How to Make Black Garlic (four Options + Video Included)
The allium sativum species includes black garlic, which is not a separate species. Normal garlic undergoes a change in character when exposed to constant warm and humid conditions. The end product is a black garlic that is mild, earthy, funky, rich, and, yes, colored. Here I'll demonstrate how
The allium sativum species includes black garlic, which is not a separate species. Normal garlic undergoes a change in character when exposed to constant warm and humid conditions. The end product is a black garlic that is mild, earthy, funky, rich, and, yes, colored. Here I'll demonstrate how to ferment garlic at home using an Instant Pot, as well as provide instructions for doing so in a slow cooker, rice cooker, or food fermenter, and offer some suggestions for how to use your fermented garlic once it's ready.
Those with a passion for food, please read on Here is the ultimate recipe/science-fair-project for nerds. Forbidden Garlic
These garlic cloves have undergone a metamorphosis, becoming mellow and funky with a tangy molasses vibe instead of a sharp, eye-stinging allium. These are pliable and easy to spread, in contrast to raw garlic cloves.
Explain black garlic to me.
By exposing the allium sativum to a specific warm and humid environment for weeks (or months), a chemical reaction is triggered between the amino acids and sugars naturally present in the garlic.
Garlic that has turned black has not been fermented. In its place, it has undergone the browning process known as the Maillard reaction. It's what gives black garlic its signature flavor and transforms the cloves into something tangy, earthy, and rich that's so soft and sticky you can mash it with a fork.
See how easy it is to make black garlic in an Instant Pot by watching the video below.
I made a video showing you how I use an Instant Pot to make black garlic. (The numerous times I checked on the development of my garlic weren't included in the video.)
Black garlic, unlike fresh garlic, has lost its characteristic sting and sharpness, and its flavor is now sweet and tangy with a bit of umami richness and funk.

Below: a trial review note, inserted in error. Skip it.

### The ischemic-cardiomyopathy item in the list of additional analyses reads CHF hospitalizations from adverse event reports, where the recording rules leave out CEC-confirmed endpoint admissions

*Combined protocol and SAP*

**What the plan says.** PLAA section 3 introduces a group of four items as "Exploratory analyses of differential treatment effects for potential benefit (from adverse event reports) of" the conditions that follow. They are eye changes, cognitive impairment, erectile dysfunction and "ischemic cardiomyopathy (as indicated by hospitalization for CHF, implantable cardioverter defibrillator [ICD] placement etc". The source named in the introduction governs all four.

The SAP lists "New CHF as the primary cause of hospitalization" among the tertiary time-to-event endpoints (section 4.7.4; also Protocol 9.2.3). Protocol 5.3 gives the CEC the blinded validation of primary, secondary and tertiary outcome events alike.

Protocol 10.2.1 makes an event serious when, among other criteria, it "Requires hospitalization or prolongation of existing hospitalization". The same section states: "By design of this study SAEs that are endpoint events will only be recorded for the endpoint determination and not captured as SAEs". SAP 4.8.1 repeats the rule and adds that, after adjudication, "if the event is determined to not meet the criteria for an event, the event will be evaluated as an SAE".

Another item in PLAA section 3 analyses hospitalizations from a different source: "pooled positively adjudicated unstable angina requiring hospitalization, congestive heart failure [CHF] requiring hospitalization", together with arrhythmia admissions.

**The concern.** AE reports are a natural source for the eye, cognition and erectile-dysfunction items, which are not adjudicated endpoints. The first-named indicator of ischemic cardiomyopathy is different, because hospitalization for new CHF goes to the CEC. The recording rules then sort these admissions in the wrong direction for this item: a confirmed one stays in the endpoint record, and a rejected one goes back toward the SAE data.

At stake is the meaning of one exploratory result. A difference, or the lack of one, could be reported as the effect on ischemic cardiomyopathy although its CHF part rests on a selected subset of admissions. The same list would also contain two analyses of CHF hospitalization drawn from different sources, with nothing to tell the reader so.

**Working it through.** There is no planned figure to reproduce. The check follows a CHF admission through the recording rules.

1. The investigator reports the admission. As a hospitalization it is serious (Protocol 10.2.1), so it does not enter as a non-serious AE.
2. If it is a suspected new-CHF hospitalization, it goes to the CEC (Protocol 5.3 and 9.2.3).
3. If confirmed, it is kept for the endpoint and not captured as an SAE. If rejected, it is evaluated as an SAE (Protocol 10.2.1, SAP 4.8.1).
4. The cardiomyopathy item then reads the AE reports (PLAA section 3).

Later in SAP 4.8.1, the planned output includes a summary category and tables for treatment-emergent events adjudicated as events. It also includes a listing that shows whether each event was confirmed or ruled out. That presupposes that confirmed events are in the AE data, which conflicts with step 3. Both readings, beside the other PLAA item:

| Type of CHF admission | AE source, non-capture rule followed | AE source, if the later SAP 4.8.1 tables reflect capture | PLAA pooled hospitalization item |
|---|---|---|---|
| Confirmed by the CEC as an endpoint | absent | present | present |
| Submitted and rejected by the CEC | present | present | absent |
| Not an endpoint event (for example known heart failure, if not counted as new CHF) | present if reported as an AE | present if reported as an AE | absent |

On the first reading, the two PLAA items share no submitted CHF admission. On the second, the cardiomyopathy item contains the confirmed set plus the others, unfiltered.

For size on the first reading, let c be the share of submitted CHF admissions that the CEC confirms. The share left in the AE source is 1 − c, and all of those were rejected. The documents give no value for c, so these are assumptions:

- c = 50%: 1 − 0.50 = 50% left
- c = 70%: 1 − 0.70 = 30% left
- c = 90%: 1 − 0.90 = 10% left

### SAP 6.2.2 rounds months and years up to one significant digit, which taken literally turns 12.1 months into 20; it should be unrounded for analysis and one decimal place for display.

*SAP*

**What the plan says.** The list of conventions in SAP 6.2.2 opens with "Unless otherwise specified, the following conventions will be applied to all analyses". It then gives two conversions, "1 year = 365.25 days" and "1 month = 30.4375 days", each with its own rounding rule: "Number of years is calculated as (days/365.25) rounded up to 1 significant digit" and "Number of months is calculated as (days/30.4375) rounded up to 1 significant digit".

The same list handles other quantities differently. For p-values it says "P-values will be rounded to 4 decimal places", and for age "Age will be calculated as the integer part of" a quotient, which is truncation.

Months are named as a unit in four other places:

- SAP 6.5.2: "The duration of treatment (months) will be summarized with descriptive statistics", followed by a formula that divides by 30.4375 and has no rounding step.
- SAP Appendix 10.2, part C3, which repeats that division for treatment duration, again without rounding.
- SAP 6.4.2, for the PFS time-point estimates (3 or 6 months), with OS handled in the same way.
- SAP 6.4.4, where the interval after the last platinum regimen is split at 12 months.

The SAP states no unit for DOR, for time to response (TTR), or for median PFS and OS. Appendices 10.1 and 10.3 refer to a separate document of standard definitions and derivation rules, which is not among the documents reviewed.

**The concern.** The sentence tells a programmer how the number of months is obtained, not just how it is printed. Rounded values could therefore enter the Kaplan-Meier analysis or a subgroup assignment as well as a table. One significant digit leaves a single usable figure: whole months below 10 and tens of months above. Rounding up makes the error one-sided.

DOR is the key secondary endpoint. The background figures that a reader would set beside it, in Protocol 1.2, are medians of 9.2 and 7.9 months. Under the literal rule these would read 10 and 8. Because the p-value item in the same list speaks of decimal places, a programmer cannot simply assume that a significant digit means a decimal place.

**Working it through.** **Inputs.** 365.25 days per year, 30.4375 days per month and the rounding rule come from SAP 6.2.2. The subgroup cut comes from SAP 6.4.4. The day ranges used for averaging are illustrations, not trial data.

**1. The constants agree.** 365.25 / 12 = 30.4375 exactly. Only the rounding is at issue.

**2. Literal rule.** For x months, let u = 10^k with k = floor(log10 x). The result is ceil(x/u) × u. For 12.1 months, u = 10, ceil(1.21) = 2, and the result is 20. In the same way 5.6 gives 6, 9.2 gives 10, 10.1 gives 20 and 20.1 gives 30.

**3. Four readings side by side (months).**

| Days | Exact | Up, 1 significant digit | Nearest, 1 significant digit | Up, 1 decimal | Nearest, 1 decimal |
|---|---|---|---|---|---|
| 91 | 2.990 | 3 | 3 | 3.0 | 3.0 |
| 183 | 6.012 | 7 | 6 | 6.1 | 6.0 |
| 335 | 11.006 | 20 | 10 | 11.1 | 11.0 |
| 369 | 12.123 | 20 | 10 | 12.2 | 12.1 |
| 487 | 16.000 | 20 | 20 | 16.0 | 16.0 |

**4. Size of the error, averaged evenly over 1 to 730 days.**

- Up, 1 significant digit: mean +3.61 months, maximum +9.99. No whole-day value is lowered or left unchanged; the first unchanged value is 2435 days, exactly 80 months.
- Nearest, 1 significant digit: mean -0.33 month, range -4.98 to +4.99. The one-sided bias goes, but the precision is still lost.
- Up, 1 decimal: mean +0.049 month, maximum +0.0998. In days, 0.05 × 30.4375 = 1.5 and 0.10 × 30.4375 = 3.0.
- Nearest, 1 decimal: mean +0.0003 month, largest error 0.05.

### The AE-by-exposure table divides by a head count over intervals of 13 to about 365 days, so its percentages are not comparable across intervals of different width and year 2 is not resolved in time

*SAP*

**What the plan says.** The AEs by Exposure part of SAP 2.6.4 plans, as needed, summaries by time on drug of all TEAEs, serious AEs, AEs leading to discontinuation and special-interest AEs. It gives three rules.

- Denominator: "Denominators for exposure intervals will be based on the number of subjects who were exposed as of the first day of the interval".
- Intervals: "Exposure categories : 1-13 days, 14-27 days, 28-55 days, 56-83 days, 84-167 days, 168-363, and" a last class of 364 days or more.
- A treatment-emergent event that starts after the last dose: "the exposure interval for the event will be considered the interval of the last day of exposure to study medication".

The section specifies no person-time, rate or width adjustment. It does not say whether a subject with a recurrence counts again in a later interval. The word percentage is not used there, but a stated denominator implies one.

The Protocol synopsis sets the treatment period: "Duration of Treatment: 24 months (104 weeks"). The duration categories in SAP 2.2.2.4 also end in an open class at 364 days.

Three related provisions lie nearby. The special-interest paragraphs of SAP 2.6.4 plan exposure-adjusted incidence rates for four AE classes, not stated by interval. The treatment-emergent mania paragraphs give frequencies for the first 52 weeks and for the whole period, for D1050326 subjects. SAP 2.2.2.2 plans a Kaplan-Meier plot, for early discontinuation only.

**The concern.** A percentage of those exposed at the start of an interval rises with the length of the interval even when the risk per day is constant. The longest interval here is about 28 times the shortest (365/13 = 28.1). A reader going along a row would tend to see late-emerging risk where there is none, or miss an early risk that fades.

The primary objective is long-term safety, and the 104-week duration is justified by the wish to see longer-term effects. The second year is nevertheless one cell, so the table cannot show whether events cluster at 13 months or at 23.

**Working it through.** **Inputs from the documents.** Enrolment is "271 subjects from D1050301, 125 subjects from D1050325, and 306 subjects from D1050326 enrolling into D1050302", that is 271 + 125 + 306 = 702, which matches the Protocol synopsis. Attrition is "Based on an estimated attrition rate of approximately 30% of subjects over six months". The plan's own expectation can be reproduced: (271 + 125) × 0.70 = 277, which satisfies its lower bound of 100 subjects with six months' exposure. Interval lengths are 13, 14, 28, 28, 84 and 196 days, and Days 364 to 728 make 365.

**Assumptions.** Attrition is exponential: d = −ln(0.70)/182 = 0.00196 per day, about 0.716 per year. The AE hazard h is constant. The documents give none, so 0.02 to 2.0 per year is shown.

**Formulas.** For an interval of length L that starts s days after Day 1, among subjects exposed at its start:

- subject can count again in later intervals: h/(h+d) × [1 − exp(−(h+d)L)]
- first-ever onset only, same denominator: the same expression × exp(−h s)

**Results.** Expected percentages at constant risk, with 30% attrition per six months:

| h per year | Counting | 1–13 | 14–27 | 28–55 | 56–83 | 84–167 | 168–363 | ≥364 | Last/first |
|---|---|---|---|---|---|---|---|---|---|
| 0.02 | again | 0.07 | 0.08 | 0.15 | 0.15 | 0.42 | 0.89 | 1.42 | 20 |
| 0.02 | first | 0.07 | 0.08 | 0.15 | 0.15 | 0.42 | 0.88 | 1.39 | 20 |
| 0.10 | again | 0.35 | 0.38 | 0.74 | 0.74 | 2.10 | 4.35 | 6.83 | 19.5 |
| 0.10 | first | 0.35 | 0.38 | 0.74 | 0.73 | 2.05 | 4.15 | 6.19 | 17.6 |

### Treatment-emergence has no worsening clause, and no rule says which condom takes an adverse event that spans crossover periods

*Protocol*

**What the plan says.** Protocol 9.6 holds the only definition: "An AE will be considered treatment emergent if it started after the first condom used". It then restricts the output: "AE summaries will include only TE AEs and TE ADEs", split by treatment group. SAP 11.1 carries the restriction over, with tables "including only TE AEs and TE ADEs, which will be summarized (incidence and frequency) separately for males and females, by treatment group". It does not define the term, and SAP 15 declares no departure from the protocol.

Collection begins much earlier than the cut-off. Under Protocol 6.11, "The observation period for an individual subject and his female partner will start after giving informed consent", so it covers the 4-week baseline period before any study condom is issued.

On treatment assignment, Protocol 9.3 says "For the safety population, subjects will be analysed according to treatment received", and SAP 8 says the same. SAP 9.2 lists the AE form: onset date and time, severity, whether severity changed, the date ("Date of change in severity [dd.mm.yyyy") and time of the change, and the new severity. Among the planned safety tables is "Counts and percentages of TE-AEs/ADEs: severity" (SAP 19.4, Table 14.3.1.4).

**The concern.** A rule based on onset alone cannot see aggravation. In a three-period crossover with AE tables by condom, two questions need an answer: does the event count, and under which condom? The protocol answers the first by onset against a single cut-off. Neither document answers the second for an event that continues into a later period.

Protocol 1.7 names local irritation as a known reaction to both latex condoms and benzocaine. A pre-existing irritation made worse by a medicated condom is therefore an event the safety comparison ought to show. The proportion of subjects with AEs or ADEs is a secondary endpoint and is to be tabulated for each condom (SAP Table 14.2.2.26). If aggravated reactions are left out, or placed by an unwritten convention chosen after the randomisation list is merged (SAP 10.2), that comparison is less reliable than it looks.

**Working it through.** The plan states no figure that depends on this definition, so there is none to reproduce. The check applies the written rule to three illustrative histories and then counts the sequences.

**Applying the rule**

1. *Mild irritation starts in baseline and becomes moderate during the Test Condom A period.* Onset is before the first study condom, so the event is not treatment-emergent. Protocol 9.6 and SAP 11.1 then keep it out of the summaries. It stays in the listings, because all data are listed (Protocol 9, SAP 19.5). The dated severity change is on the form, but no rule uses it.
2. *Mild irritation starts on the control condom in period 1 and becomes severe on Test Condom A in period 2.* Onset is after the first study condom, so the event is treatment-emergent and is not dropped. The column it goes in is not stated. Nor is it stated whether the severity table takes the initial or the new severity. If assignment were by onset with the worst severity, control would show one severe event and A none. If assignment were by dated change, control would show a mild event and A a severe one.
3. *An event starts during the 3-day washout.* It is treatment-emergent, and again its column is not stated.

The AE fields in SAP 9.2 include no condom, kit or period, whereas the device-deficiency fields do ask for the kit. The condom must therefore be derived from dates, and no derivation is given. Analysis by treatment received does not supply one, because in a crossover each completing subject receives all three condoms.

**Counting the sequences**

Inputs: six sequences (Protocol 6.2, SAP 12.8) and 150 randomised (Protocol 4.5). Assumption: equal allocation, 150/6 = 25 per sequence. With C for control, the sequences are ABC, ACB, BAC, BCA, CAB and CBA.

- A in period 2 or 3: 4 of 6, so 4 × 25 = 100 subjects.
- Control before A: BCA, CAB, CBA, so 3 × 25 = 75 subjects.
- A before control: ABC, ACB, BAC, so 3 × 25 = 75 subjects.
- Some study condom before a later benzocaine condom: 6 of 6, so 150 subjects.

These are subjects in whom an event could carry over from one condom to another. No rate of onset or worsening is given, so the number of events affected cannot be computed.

The flavor has been likened to tamarind, balsamic vinegar, and soy sauce. I find that the sour, umami taste of black garlic complements and enhances the flavor of other foods. It's amazing how much this one secret ingredient can improve even the simplest of recipes.
Exactly where did it start
Though its use dates back centuries in countries like Japan and China, it is generally accepted that black garlic was first developed in Korea.
- Several fresh garlic bulbs
- Wrapping in plastic
- Tin foil
- A Food Fermenter, Slow Cooker, or Rice Cooker
- A private space in the house, such as a bedroom, garage, or outdoor patio, that can be locked off when needed.
- Patience You should expect this to take at least a few weeks, and probably closer to two months.
For this demonstration, I used an Instant Pot (not so instant for this recipe), but any of the other tools should work just as well.
A well-ventilated, weather-protected outdoor area, a garage, or a room that can be closed off from the rest of the house are all great places to set up your Instant Pot, slow cooker, rice cooker, or food fermenter.
Why The initial garlic smell can be quite potent and linger for up to two weeks.
I used an extra bedroom, cracked a window, and closed the door (but the smell of garlic still permeated the hallway) to cook in my Instant Pot. This space is now commonly referred to as "the garlic room," and it took some time (and Febreeze) for it to return to its original odorless state after the black garlic was prepared in here.